Yellow Livestrong wristbands were taken off across America in early 2013 when Lance Armstrong confessed to Oprah Winfrey that he had doped during the seven Tour de France races he won. But the foreign cycling world, which always viewed Armstrong with suspicion, had already moved on. The bellwether events of the year were Chris Froome’s victory in the Tour and the ousting of Pat McQuaid as director of theUnion Cycliste Internationale. Even without Armstrong, the Tour will roll on— its gigantic entourage includes more than 200 racers, 450 journalists, 260 cameramen, 2,400 support vehicles carrying 4,500 people, and a seven-mile-long publicity caravan. It remains one of the most-watched annual sporting events on television and a global commercial juggernaut.
Selling the Yellow Jersey, Eric Reed examines the Tour’s development in France as well as the event’s global athletic, cultural, and commercial influences. The race is the crown jewel of French cycling, and at first the newspapers that owned the Tour were loath to open up their monopoly on coverage to state-owned television. However, the opportunity for huge payoffs prevailed, and France tapped into global networks of spectatorship, media, business, athletes, and exchanges of expertise and personnel. In the process, the Tour helped endow world cycling with a particularly French character, culture, and structure, while providing proof that globalization was not merely a form of Americanization, imposed on a victimized world.
Selling the Yellow Jerseyexplores the behind-the-scenes growth of the Tour, while simultaneously chronicling France’s role as a dynamic force in the global arena.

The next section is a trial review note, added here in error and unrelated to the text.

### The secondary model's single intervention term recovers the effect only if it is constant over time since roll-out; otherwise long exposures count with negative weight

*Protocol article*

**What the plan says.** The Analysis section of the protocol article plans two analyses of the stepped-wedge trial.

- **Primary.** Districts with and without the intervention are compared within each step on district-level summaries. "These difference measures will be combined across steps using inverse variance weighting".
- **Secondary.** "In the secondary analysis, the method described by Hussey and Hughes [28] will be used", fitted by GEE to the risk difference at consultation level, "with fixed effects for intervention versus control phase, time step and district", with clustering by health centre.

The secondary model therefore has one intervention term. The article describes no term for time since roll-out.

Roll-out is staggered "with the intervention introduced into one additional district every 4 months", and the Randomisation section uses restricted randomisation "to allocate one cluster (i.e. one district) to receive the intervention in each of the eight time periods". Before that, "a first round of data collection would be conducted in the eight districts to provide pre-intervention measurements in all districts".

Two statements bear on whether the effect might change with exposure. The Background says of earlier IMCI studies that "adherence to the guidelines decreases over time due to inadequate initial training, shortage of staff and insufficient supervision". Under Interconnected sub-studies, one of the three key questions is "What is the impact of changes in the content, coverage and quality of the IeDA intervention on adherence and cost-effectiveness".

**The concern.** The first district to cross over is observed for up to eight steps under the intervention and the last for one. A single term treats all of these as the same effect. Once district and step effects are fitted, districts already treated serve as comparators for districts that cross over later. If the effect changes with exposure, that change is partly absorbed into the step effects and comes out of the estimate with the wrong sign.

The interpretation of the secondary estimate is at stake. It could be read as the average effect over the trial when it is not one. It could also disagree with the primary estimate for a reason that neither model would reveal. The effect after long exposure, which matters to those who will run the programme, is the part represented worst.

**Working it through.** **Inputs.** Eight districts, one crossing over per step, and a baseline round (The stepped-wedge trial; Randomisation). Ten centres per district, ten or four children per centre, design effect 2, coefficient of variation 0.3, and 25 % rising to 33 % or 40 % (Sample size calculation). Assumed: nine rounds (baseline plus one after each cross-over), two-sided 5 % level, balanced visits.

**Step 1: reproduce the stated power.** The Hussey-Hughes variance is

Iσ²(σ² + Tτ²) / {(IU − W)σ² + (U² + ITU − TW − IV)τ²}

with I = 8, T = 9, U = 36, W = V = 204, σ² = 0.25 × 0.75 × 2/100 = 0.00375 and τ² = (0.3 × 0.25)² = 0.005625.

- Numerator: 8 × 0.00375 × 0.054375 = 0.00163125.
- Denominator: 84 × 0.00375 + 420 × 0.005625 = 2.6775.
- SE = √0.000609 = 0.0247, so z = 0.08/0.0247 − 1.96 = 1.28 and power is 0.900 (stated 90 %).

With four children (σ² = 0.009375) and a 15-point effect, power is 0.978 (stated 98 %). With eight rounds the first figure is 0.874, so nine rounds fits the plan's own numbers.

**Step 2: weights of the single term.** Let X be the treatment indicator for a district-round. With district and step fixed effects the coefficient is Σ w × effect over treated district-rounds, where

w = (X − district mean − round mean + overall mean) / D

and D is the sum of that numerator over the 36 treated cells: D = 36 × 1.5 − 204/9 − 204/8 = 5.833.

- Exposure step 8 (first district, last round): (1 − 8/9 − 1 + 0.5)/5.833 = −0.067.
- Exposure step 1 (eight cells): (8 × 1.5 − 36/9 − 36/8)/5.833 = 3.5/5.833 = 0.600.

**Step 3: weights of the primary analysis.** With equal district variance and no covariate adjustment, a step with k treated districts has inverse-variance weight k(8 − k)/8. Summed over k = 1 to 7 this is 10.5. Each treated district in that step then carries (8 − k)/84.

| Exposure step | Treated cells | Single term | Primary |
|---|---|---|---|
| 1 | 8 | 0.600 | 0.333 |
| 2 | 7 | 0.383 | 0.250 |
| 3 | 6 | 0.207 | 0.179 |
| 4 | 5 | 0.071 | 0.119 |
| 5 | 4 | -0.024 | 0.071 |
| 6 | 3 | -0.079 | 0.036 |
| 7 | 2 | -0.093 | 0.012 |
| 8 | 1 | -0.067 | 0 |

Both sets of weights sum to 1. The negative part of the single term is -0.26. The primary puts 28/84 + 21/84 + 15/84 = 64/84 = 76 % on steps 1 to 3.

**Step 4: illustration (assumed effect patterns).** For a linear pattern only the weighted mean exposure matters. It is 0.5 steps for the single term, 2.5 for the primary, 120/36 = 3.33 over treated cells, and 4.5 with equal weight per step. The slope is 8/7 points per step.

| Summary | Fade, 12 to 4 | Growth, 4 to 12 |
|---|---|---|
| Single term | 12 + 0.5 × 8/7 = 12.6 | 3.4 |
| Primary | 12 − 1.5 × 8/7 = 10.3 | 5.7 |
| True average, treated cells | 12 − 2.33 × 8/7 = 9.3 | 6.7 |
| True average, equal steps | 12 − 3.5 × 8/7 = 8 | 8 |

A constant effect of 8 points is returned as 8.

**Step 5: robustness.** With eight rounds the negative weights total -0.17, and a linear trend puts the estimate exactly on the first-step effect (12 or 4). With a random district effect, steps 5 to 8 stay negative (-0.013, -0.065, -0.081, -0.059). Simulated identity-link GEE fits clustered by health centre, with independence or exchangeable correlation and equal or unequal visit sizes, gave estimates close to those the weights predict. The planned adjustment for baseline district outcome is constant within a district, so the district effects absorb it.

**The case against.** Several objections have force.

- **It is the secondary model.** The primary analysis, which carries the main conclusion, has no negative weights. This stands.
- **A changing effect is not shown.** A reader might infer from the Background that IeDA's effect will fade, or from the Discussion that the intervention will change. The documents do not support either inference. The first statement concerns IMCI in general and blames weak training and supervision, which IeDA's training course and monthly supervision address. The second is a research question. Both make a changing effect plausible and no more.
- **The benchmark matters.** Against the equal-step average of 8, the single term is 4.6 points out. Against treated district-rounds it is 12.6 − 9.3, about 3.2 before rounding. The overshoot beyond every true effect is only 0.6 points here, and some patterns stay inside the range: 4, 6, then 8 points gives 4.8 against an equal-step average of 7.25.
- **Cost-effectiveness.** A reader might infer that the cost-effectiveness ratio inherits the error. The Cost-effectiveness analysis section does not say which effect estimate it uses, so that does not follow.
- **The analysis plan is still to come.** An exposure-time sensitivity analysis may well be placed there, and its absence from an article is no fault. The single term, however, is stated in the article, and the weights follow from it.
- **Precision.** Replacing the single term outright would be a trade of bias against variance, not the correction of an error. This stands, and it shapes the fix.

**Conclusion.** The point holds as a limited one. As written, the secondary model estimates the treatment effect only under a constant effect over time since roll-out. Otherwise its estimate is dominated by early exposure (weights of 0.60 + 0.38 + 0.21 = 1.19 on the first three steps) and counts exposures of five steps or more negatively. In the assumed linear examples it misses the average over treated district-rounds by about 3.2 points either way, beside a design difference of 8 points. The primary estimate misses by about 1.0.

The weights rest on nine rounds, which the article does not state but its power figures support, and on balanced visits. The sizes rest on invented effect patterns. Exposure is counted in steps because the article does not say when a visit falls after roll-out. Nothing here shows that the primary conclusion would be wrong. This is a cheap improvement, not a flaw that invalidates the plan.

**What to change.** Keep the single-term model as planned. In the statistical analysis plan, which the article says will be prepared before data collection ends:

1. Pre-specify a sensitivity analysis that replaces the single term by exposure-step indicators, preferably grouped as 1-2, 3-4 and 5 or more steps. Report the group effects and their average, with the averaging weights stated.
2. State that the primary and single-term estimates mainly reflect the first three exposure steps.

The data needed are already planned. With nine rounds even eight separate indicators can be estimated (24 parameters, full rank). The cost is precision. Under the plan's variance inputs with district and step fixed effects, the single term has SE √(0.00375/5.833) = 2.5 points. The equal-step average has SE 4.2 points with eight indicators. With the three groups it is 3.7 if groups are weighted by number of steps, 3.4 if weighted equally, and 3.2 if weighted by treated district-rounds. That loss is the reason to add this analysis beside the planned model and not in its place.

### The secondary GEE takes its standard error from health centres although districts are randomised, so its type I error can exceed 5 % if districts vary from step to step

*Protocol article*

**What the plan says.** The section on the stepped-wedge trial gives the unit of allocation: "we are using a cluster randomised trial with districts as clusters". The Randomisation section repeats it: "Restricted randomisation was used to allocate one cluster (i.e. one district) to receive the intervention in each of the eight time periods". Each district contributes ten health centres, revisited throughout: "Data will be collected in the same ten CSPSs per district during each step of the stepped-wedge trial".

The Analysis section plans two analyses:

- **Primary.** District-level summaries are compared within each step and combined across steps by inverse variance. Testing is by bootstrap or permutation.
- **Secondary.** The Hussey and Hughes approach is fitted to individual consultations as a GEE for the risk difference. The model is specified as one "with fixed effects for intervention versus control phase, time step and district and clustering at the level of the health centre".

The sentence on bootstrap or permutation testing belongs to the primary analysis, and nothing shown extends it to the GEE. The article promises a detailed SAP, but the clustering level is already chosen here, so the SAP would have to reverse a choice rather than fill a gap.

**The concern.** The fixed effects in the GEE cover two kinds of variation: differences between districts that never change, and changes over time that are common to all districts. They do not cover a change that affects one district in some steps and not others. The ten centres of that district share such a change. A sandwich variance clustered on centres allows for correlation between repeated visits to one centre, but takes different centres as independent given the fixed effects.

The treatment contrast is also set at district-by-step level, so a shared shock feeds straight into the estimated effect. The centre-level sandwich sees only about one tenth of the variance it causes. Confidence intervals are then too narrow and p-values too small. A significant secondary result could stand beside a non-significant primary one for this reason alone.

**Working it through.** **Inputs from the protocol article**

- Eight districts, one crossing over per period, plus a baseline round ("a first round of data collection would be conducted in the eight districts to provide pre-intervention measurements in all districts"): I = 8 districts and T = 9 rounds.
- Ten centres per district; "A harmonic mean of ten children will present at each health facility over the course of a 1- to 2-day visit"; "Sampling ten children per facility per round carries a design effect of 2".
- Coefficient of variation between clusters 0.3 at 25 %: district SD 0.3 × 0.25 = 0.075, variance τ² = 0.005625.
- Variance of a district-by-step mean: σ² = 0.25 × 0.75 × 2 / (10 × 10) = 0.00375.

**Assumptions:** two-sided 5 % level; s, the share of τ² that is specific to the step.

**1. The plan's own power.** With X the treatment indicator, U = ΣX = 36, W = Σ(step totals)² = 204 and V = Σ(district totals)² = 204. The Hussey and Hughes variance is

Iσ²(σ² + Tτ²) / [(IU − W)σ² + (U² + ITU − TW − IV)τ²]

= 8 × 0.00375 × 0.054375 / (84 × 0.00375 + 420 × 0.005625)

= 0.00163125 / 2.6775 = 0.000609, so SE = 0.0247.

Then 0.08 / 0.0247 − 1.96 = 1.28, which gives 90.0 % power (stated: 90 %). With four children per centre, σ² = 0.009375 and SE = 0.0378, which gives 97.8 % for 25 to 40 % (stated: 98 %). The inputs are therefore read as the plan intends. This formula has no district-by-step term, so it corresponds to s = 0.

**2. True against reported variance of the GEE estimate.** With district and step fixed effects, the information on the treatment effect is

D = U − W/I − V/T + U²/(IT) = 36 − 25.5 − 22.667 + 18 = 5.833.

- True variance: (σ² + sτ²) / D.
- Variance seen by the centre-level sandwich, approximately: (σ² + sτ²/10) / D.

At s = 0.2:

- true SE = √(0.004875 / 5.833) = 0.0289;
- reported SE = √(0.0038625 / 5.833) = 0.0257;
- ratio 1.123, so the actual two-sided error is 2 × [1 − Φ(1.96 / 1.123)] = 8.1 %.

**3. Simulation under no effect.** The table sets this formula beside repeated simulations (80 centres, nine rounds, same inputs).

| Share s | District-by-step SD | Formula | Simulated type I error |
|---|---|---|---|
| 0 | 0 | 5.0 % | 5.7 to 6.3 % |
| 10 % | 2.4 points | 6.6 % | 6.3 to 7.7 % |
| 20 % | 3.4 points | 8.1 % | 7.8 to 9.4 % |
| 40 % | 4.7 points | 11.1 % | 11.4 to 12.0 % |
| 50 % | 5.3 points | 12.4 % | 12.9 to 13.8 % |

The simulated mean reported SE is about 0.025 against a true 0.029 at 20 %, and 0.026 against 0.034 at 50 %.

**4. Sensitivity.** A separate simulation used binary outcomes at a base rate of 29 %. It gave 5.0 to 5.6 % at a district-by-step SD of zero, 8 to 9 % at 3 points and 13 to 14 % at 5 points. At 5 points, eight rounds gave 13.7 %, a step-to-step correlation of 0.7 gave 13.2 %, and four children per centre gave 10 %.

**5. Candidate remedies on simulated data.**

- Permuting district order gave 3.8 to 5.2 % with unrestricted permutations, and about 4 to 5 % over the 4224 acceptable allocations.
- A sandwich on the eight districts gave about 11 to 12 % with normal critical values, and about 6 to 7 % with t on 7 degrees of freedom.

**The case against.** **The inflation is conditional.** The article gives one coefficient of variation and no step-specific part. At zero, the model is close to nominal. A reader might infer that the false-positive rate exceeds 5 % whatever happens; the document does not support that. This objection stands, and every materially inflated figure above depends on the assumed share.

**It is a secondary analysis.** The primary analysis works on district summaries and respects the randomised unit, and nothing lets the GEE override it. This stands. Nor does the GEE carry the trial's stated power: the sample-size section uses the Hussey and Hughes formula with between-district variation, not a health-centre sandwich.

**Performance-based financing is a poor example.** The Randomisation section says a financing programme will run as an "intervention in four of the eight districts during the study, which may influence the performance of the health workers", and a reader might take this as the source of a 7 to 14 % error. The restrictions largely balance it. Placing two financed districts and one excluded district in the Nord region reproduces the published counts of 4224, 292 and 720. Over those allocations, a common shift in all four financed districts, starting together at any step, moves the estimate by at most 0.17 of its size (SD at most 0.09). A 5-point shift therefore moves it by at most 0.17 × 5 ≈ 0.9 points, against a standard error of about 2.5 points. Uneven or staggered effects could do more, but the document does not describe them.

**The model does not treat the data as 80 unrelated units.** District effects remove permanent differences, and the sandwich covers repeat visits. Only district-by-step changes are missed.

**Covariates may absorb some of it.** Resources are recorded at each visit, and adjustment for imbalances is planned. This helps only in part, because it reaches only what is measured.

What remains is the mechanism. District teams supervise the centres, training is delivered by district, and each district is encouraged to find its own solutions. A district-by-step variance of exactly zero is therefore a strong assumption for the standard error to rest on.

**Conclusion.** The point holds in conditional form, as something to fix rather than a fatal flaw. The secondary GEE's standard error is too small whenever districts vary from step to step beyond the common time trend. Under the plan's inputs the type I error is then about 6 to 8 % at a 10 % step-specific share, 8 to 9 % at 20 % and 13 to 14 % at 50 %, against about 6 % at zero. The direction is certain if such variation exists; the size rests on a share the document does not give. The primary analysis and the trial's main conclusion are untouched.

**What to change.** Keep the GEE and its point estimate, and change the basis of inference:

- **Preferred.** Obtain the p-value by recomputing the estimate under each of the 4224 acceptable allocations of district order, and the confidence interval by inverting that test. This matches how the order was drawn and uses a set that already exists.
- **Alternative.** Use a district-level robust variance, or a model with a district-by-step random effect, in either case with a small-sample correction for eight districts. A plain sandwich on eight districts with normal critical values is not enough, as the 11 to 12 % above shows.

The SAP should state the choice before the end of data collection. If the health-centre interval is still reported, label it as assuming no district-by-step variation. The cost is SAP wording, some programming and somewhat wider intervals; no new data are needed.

Eric Reed is associate professor of history at Western Kentucky University.
“In this original and compelling examination of the Tour de France’s commercial, economic, and cultural history, Reed inserts the world’s greatest bicycle race into the broader narrative of globalization even as he illustrates the important role local and national context plays in shaping the Tour’s many meanings.
Selling the Yellow Jersey demonstrates that sport does not simply reflect and exploit major trends in business strategies, leisure, and consumption patterns, celebrity and mass culture, and media innovation; it also shapes those trends in significant ways. In the process, Reed deepens our understanding of how the Tour’s internationalization has both challenged and reinforced longstanding notions of a distinctive ‘Frenchness.’”
— Christopher Thompson, author of The Tour de France: A Cultural History
Selling the Yellow Jersey is a provocative case study describing how twentieth-century globalization trends inherent in modern media, marketing, and consumerism interact with and transform the peculiarities of national and regional identities. Reed explains how by developing into a quintessential and yet contrived cornerstone of